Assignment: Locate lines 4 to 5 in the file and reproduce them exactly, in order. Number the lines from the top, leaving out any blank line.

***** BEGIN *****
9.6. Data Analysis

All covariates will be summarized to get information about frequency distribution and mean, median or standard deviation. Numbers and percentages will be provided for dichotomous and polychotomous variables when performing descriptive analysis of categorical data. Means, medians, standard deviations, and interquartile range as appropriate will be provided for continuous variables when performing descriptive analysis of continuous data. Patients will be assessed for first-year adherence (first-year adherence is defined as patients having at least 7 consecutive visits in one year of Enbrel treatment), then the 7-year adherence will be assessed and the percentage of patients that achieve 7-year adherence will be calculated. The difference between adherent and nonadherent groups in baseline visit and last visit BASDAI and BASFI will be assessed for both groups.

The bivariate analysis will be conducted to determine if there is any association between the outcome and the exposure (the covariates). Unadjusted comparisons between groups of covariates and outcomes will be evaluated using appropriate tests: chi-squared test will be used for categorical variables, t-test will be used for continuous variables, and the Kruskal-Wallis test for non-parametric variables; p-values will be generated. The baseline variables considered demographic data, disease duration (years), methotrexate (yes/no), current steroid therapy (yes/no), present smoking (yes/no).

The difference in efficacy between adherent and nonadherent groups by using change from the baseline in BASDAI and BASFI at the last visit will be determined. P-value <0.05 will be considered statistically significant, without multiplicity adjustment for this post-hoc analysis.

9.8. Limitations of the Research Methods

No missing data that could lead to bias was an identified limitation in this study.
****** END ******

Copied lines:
The difference in efficacy between adherent and nonadherent groups by using change from the baseline in BASDAI and BASFI at the last visit will be determined. P-value <0.05 will be considered statistically significant, without multiplicity adjustment for this post-hoc analysis.

9.8. Limitations of the Research Methods